South Carolina was a state that made good use of its death penalty law, until it was forced to take a 10-year break when lethal injection drugs became unavailable. But Governor Henry McMaster came up with a backwards workaround, signing into law on Friday a new bill that forces inmates to make a gruesome choice when there isn't access to lethal injection (which there still isn't): death by electric chair or death by firing squad.
But before the killings begin, South Carolina first has to learn how a firing squad works.
How soon executions can begin is up in the air. The electric chair is ready to use. Prison officials have been doing preliminary research into how firing squads carry out executions in other states, but are not sure how long it will take to have one in place in South Carolina. The other three states that allow a firing squad are Mississippi, Oklahoma and Utah, according to the Death Penalty Information Center. …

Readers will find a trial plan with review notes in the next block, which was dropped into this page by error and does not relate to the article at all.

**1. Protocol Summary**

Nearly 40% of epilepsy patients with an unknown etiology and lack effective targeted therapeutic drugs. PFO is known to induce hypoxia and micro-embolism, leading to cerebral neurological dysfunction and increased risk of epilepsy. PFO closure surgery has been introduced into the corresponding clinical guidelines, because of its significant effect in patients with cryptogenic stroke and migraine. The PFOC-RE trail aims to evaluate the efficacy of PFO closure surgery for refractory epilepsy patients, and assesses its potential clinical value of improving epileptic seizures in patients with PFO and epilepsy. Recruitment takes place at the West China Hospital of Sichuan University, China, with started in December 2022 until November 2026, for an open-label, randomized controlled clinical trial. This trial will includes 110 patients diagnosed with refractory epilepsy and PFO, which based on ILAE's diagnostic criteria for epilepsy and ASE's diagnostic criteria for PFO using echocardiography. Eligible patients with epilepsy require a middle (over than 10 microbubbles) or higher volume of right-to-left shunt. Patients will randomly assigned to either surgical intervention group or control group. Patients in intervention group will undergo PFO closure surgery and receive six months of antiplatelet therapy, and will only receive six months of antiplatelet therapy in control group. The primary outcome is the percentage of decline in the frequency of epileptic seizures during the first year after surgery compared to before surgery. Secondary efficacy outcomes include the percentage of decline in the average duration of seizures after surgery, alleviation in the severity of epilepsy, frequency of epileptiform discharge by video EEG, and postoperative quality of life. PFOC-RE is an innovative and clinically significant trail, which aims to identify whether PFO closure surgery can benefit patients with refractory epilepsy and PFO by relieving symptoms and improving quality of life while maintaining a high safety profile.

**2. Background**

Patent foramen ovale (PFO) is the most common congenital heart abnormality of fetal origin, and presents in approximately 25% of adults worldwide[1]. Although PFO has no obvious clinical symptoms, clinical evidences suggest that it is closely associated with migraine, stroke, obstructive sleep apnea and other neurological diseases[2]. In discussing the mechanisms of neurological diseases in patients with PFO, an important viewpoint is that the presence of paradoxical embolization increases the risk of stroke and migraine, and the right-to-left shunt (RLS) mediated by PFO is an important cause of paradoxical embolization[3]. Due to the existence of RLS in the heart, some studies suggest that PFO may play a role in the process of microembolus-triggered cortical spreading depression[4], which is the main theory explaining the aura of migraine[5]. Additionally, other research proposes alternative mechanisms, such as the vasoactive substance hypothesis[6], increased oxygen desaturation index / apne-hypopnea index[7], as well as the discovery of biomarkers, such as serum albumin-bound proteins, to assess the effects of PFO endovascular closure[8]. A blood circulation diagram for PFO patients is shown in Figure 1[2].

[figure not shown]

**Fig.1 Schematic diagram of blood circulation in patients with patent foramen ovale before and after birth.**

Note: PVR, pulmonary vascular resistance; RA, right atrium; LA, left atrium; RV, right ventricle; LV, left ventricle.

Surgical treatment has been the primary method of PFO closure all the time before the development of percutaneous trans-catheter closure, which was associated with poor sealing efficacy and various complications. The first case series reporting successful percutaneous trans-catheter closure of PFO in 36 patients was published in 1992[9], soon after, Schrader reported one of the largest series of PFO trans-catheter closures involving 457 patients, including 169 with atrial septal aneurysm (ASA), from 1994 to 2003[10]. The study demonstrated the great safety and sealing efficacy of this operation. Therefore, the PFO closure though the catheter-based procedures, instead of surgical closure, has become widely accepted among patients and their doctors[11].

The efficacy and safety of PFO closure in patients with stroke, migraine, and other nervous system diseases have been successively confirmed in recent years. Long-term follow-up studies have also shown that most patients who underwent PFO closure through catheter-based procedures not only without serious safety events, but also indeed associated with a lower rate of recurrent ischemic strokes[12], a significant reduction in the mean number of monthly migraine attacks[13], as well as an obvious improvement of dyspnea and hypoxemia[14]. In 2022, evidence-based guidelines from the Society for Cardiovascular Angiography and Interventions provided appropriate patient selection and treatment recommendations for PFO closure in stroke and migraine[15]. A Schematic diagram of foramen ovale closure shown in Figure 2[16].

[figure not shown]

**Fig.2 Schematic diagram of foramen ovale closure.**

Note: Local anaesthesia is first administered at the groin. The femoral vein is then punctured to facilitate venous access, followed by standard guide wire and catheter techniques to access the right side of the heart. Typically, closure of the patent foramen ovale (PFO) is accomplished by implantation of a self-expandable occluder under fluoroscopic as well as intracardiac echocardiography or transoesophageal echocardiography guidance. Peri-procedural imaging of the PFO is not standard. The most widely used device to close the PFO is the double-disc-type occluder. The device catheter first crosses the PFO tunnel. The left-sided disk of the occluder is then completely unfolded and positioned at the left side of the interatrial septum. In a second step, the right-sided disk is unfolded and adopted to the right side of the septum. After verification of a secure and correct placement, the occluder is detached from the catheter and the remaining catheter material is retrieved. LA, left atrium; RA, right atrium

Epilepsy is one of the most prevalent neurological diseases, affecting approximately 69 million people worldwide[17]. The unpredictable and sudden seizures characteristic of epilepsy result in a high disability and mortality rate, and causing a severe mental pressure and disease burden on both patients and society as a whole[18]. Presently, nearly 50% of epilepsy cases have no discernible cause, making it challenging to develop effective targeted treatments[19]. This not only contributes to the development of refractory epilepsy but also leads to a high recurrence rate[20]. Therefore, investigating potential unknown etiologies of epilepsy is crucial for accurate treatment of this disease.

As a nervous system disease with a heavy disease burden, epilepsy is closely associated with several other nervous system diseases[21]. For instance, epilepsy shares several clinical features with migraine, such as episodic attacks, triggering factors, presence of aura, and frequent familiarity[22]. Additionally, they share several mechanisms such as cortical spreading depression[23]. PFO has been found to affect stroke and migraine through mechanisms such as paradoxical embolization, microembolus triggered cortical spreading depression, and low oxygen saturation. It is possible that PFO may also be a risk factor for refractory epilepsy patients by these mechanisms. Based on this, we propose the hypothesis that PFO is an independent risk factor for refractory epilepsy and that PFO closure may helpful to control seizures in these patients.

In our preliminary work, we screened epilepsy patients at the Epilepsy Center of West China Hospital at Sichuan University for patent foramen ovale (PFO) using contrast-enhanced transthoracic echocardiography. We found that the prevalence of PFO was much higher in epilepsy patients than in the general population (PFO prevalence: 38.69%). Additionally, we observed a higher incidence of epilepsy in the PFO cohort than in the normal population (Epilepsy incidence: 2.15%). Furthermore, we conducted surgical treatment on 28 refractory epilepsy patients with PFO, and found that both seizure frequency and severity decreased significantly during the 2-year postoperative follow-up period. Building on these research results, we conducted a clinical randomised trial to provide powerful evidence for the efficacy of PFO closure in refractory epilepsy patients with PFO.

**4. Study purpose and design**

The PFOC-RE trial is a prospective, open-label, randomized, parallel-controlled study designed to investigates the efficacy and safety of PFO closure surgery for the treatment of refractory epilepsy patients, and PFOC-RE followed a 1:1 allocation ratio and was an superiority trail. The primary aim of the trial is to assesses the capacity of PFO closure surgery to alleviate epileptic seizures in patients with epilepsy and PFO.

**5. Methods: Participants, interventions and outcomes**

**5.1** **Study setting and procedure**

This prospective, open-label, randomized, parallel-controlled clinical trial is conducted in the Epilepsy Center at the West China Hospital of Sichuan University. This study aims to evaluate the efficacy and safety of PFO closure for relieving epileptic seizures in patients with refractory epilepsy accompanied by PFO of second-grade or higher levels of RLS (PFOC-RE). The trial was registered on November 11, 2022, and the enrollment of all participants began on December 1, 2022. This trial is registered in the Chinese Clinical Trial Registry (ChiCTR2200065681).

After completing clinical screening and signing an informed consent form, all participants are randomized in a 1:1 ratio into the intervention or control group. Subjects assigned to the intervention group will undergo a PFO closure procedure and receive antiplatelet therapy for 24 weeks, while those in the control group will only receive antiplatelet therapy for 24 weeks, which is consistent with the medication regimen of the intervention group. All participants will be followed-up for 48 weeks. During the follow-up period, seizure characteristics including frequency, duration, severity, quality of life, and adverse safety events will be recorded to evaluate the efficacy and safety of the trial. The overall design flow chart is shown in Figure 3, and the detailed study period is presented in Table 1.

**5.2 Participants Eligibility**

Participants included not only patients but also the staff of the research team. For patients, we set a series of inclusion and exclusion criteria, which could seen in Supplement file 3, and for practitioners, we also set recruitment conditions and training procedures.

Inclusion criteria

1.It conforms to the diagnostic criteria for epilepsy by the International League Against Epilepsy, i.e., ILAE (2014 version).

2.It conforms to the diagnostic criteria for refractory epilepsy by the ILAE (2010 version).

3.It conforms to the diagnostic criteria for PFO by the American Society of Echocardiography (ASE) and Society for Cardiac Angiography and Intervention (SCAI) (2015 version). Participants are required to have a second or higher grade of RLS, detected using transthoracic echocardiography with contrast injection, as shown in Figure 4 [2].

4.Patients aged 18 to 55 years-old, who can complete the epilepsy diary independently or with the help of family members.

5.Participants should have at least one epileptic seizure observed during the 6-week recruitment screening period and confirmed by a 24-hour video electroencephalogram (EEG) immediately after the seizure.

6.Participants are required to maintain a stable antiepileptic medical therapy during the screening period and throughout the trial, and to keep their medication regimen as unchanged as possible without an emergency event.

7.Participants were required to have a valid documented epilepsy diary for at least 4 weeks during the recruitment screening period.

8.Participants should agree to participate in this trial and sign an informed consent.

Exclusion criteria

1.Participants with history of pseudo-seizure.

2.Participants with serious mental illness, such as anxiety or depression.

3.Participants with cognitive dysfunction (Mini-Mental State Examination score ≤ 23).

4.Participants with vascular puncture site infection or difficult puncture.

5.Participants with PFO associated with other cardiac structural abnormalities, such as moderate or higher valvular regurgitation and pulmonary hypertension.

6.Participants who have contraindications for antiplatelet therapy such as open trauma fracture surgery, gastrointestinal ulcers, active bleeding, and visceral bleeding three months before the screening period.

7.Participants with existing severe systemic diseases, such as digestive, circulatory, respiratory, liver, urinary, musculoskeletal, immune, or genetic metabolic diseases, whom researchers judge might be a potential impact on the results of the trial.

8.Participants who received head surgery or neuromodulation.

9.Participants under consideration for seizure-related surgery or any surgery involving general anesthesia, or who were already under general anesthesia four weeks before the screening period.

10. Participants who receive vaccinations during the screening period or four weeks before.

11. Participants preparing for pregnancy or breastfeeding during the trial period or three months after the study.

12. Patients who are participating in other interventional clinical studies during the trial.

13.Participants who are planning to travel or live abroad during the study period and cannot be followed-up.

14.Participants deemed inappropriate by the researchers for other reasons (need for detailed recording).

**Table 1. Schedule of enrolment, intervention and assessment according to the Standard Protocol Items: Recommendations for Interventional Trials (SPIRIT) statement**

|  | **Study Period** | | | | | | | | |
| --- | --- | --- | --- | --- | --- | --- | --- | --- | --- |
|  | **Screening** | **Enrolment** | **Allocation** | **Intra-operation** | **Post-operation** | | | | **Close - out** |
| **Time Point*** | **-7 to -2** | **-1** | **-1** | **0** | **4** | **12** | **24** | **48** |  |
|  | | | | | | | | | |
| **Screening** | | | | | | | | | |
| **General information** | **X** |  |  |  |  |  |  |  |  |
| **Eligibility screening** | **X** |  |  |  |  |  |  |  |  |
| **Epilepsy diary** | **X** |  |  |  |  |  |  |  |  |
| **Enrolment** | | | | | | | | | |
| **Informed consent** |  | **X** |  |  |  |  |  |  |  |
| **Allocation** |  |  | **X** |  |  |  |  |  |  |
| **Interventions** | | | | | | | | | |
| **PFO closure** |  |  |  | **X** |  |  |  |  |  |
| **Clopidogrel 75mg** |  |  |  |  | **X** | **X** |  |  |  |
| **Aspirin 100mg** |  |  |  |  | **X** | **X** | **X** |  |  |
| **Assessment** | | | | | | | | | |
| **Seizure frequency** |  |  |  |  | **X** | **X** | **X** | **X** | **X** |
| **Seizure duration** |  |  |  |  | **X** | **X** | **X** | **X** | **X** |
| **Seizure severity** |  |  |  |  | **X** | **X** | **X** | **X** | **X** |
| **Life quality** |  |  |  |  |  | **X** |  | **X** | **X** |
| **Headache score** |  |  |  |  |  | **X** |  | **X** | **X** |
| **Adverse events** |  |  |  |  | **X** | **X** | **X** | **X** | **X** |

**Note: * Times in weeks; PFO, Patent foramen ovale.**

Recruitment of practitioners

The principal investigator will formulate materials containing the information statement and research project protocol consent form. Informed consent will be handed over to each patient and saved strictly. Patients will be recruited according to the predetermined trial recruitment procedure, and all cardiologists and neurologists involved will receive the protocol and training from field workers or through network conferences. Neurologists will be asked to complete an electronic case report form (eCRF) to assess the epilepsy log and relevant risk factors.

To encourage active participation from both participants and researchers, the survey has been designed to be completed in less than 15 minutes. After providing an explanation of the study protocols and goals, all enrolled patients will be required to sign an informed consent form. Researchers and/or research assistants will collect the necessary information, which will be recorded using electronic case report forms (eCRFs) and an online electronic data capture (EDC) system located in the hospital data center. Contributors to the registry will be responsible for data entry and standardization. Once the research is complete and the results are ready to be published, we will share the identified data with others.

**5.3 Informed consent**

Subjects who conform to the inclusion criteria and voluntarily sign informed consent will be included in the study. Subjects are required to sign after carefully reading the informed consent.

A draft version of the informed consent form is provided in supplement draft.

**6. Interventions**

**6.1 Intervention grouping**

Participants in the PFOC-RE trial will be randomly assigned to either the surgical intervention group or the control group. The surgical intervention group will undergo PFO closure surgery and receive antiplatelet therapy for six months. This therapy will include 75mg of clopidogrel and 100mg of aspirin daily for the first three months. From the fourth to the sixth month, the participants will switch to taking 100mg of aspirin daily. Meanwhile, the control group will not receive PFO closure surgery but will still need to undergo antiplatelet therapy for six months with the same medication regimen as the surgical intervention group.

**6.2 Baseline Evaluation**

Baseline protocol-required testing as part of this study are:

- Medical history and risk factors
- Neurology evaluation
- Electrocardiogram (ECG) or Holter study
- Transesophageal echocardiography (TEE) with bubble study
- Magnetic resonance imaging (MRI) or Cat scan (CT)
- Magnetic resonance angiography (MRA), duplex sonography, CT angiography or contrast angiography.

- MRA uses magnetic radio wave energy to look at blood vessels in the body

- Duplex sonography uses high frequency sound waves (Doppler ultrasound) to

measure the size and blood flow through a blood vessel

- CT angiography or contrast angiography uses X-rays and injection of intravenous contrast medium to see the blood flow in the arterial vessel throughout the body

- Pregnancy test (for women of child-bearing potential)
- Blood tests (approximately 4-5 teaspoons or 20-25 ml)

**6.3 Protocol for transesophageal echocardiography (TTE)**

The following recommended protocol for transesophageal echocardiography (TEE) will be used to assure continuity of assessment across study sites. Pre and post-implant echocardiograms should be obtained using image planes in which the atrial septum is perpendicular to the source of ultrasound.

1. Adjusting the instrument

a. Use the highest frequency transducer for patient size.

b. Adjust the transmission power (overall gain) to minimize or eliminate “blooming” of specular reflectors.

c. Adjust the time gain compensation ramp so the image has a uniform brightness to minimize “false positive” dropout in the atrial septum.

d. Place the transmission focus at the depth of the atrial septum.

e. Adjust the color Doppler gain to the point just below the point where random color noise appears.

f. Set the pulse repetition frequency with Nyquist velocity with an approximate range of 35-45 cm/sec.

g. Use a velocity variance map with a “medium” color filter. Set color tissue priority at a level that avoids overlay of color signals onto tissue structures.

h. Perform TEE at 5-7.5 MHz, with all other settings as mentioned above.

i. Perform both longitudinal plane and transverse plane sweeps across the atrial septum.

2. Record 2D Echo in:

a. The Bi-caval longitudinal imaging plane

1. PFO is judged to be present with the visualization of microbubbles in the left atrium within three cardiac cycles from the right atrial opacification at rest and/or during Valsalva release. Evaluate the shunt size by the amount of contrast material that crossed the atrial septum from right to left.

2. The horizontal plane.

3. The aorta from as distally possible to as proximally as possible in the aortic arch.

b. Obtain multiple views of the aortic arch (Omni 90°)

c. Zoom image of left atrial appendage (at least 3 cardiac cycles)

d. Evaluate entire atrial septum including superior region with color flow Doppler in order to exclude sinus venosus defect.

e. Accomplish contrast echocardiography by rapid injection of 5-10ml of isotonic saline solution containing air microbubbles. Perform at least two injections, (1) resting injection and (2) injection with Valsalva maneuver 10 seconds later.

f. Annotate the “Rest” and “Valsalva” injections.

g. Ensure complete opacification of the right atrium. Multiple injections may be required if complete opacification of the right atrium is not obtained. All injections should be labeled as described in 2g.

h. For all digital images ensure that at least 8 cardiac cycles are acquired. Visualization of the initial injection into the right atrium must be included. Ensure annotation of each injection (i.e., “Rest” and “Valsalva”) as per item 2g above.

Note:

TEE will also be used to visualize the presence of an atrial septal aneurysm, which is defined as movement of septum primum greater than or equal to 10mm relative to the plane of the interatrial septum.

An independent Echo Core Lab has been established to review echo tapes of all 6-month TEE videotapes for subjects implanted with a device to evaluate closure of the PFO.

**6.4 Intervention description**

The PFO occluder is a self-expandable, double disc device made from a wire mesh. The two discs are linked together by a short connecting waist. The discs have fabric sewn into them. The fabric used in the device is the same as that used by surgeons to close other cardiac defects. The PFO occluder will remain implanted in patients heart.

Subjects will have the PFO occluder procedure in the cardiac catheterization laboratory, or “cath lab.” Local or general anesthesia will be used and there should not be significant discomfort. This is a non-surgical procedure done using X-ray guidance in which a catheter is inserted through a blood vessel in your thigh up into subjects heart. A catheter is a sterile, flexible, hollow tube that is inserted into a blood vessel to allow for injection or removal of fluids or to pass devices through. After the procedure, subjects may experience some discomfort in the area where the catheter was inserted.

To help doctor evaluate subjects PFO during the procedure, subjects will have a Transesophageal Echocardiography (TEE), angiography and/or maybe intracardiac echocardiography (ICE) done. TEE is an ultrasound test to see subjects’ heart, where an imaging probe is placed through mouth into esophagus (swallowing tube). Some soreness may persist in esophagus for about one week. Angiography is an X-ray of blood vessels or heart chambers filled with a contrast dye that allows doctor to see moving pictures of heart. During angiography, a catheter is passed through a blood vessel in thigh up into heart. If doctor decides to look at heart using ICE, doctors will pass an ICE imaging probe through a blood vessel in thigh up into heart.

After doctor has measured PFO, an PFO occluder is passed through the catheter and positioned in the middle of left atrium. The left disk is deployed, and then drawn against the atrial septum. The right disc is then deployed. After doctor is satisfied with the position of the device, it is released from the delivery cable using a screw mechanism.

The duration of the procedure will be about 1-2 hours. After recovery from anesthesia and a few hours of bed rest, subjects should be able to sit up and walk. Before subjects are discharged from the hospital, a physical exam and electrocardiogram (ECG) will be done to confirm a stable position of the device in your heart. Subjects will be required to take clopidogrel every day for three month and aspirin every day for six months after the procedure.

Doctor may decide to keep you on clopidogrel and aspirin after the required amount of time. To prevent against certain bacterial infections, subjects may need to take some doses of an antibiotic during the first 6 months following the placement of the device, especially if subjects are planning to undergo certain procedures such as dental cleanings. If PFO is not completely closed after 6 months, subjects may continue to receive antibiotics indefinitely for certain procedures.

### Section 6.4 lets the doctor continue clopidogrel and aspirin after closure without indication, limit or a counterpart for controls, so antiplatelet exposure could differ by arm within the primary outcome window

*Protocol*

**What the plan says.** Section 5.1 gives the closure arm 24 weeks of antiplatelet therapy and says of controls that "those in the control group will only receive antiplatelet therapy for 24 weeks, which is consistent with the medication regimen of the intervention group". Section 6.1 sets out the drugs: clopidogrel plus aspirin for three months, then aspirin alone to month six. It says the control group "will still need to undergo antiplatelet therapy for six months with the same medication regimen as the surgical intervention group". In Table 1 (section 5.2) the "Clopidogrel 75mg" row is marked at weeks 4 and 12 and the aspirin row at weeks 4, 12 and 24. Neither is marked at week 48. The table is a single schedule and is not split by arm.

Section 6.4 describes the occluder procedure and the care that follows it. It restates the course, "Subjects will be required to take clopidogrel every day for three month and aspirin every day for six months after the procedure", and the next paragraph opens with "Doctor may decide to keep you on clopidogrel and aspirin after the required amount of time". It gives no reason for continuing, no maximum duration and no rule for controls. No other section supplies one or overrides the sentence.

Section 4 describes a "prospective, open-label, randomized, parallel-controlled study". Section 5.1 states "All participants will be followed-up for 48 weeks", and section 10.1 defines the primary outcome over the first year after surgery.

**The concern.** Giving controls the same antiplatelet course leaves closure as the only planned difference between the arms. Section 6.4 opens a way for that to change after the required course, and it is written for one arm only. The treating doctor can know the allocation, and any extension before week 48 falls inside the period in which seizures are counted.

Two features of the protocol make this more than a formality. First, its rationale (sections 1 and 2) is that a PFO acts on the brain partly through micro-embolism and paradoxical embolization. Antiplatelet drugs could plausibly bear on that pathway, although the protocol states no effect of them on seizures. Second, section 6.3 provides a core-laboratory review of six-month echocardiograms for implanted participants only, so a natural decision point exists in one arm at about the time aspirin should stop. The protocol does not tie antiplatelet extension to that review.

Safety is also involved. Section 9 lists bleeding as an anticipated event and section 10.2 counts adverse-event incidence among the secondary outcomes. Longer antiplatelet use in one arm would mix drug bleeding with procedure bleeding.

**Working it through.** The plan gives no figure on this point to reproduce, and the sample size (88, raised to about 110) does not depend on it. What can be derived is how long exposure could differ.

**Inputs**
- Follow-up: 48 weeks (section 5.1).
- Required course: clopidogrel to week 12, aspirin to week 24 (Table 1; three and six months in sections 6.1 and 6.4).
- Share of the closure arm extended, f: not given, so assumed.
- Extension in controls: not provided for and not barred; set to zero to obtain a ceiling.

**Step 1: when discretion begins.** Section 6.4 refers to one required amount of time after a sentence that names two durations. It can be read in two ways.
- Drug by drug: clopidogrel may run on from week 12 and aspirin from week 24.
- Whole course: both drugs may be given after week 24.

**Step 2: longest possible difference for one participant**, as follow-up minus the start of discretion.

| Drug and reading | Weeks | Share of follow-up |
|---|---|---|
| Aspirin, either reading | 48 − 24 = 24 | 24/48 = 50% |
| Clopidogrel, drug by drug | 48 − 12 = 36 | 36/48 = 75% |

Lawyers for the men with potentially imminent death dates are considering suing over the new law, saying the state is going backward.
"These are execution methods that previously were replaced by lethal injection, which is considered more humane, and it makes South Carolina the only state going back to the less humane execution methods," said Lindsey Vann of Justice 360, a nonprofit that represents many of the men on South Carolina's death row.
Of the 50 bills facing Gov. McCaster on Thursday, according to ABC, this was the bill he chose first.